The intelligent party-giver will, of course, consult Harpers & Queen for advice on how to throw this season's most successful event. My flatmate and I duly did so. Only to discover, to our consternation, that having inexplicably omitted to book the Royal Albert Hall, we are unlikely to be contenders for the title. Undeterred, we are ploughing on. The art of party-giving is both exact and elusive, and considerably more subtle than I recall. This, I realise, is in part because we are no longer aspiring to host a teenage rampage. That sort of party, while calamitous, is not too tricky to pull off.
But the social assault course now confronting us owes as much, I suspect, to a shift in the very notion of a party. Its function used to be fairly straightforward - guests wanted to get there, get drunk and get laid, and as long as you administered to these modest needs, success was assured.
But a party has become a multi-purpose occasion, with bewildering possibilities. And, like its parliamentary counterparts, it runs the risk of endeavouring to offer something to all-comers - while guests, like floating voters, hover at the edges, uncertain which party it's to be.
Certain guests will, sadly, arrive hoping to find not a good time but a new job. These are your least entertaining guests - but as they are also the ones you can most depend on to turn up, networkers cannot be neglected.
They are unlikely, however, to share others' urgent demand for astonishingly loud house music. This is an absolute requirement. But the disappointment of turning your flat into a club is that your guests accordingly omit to sleep with each other. Ecstasy-enlivened excess tends to confine itself to dance-floor rather than bedroom gymnastics, and your morning-after anecdotal stock will be much the worse for it.
The three boys doggedly drinking lager are also in for a disappointing evening.
THERE is one factor above all others that has altered a party. It is the rise of the wuss.
The wuss is an unassuming sort, who blushes along through life, safely strapped into the passenger seat. He doesn't cause much trouble, but then he doesn't cause anything much at all. He is the social shade of magnolia, and useless at a party.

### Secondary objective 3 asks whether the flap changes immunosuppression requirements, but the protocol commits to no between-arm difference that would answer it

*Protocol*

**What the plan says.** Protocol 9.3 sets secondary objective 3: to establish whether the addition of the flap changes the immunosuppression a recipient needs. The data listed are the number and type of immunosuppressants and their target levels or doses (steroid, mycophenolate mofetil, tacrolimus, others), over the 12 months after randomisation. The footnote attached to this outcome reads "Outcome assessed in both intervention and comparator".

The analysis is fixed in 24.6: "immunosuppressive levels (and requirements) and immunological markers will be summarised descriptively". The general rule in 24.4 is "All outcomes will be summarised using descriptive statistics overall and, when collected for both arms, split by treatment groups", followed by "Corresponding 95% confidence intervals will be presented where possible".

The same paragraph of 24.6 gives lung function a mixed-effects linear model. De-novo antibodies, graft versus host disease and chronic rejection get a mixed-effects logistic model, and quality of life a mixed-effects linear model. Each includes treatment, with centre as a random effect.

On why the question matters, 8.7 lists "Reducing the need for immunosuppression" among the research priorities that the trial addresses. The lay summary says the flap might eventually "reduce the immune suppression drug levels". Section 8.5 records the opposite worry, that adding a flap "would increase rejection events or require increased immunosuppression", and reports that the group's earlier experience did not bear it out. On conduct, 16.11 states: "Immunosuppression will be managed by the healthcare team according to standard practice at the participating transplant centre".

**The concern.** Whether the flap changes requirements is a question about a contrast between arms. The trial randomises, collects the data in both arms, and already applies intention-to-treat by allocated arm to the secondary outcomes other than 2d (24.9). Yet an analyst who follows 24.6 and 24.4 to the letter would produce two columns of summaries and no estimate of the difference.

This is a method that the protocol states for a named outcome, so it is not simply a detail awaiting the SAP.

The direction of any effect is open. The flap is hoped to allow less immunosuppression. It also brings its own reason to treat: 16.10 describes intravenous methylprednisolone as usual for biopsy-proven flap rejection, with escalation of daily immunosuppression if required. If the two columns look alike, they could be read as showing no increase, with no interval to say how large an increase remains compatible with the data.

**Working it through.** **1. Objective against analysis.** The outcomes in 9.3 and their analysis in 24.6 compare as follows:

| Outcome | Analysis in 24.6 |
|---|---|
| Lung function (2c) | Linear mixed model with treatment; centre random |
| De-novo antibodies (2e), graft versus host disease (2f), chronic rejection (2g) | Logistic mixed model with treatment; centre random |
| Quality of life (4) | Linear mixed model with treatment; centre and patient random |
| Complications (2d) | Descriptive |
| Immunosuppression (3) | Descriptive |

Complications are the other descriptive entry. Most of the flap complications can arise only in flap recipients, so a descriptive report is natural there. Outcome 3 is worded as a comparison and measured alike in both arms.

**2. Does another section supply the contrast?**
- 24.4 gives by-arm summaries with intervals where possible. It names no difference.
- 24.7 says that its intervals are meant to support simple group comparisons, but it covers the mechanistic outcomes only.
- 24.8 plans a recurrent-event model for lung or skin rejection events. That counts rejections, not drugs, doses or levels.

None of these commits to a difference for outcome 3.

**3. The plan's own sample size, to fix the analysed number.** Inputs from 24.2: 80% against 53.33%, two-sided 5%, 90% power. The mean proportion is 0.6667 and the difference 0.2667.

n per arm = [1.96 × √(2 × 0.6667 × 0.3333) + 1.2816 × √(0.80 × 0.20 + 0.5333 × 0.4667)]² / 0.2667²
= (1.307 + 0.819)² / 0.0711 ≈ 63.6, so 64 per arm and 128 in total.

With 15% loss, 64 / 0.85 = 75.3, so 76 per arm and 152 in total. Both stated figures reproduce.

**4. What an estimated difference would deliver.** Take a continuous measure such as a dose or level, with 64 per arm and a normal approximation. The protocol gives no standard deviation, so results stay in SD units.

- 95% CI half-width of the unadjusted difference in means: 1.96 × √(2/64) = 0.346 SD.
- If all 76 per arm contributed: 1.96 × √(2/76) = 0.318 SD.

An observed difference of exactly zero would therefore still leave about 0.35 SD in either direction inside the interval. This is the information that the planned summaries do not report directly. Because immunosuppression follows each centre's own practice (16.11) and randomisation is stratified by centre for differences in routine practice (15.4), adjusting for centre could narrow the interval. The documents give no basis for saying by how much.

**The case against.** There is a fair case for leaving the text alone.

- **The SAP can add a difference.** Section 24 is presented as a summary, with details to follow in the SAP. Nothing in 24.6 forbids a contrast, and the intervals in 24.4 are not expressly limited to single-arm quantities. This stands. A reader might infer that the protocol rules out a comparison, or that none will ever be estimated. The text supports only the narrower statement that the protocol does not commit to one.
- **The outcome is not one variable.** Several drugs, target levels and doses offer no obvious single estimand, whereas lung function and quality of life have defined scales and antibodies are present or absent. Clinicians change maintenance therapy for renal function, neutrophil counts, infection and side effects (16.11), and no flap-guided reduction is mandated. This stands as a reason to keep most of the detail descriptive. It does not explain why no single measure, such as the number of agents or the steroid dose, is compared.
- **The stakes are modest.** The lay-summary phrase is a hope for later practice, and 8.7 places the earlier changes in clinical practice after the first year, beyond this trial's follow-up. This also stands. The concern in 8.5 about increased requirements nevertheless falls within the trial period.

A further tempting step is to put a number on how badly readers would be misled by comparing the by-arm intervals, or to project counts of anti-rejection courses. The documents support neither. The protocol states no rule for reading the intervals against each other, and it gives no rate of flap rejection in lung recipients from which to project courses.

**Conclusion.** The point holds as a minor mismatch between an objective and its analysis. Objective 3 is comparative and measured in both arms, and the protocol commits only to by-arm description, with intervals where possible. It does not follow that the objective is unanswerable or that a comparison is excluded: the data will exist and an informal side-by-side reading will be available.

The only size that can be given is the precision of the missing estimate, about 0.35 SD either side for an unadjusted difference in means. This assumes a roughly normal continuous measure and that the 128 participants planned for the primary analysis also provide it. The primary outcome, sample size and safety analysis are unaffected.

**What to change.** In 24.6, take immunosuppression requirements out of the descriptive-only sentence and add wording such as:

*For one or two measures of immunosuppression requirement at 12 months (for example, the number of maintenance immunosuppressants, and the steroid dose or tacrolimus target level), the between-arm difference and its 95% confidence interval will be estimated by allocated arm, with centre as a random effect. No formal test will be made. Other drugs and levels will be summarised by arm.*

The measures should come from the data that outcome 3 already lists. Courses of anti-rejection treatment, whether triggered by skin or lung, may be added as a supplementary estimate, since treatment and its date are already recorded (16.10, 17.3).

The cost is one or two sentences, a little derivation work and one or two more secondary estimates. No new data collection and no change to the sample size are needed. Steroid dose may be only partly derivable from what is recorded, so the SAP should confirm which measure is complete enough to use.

I am particularly sensitive to wusses, having been, from the earliest age, far too big and clumsy, and liable to bump into one as I crashed about. To my burning indignation, their fragility always drew sympathy, and never the demand: "Why aren't you crashing about, too? Why were you just sitting there?"
What is worrying is the way in which the wuss has, of late, been elevated to the moral high ground. A long-suffering and passive Princess of Wales we adored - it is her bid for agency we don't like. We are altogether more comfortable with mild John Major than we were with tub-thumping old- timers. It is reported that men want to sleep with Anthea Turner.
And now Damon, Britpop babe of supergroup Blur, has revealed that he never really meant to be a pop star, and he's not sure he likes being famous. The wuss has become so much the hero, the rock star, of our time, that even our rock stars have to be wusses.
Damon is not coming to our party.
MARRIAGEABLE men, we learned this week, are becoming a scarce commodity. After the year 2000, the male-female ratio in that most eligible of age brackets, 18-29, will tilt treacherously in favour of the bachelor.
This, we are told, is not good news for women. "When men are scarce," explained Mihir Warty, author of the report, "they can bid up their price. As the price of men rises, women may have to offer a more attractive package."
What Mr Warty means is that we will need better figures and bigger assets to snap up a man, and our bargaining position on the sexual freedom trading floor will be sharply devalued.
Feminists have had a troubling tendency to concur with Mr Warty on this one. A shortfall of men, they worry, can prompt an unseemly and unsisterly scramble, lamentably akin to scenes at a designer-wear closing-down sale.
I find this puzzling. There is a scarcity on the market of all kinds of commodities - puffball skirts, say - and very little evidence of women fighting each other to get hold of one. The idea of cat fights over a commodity even shoddier, more outdated, and less useful than a puffball, is hilarious.
THE week's new, improved drinking levels have obliged us with a splendid fuss. Which spectacle was the more unappealing, it was difficult to say - the exaggerated alarm at the Irresponsibility Of It All, or the excitable schoolboy tittering at the naughtiness of it all. Neither - like the levels - was very useful.
The new guidelines are no more likely to encourage us to drink more than the old ones were ever successful in persuading us to drink less. Those harbouring greater faith in the influence of health warnings should take heart from a conversation overheard in an Essex McDonald's.
"Once we heard about the risks of mad cow and that," offered a teenager through a mouthful of Happy Meal, "our family said, 'right, that's it, no more burgers'.
"But, well, you don't half get sick of Kentucky or fish and chips every night, don't you? So, we thought, maybe a burger once in a while would be all right."Reuse content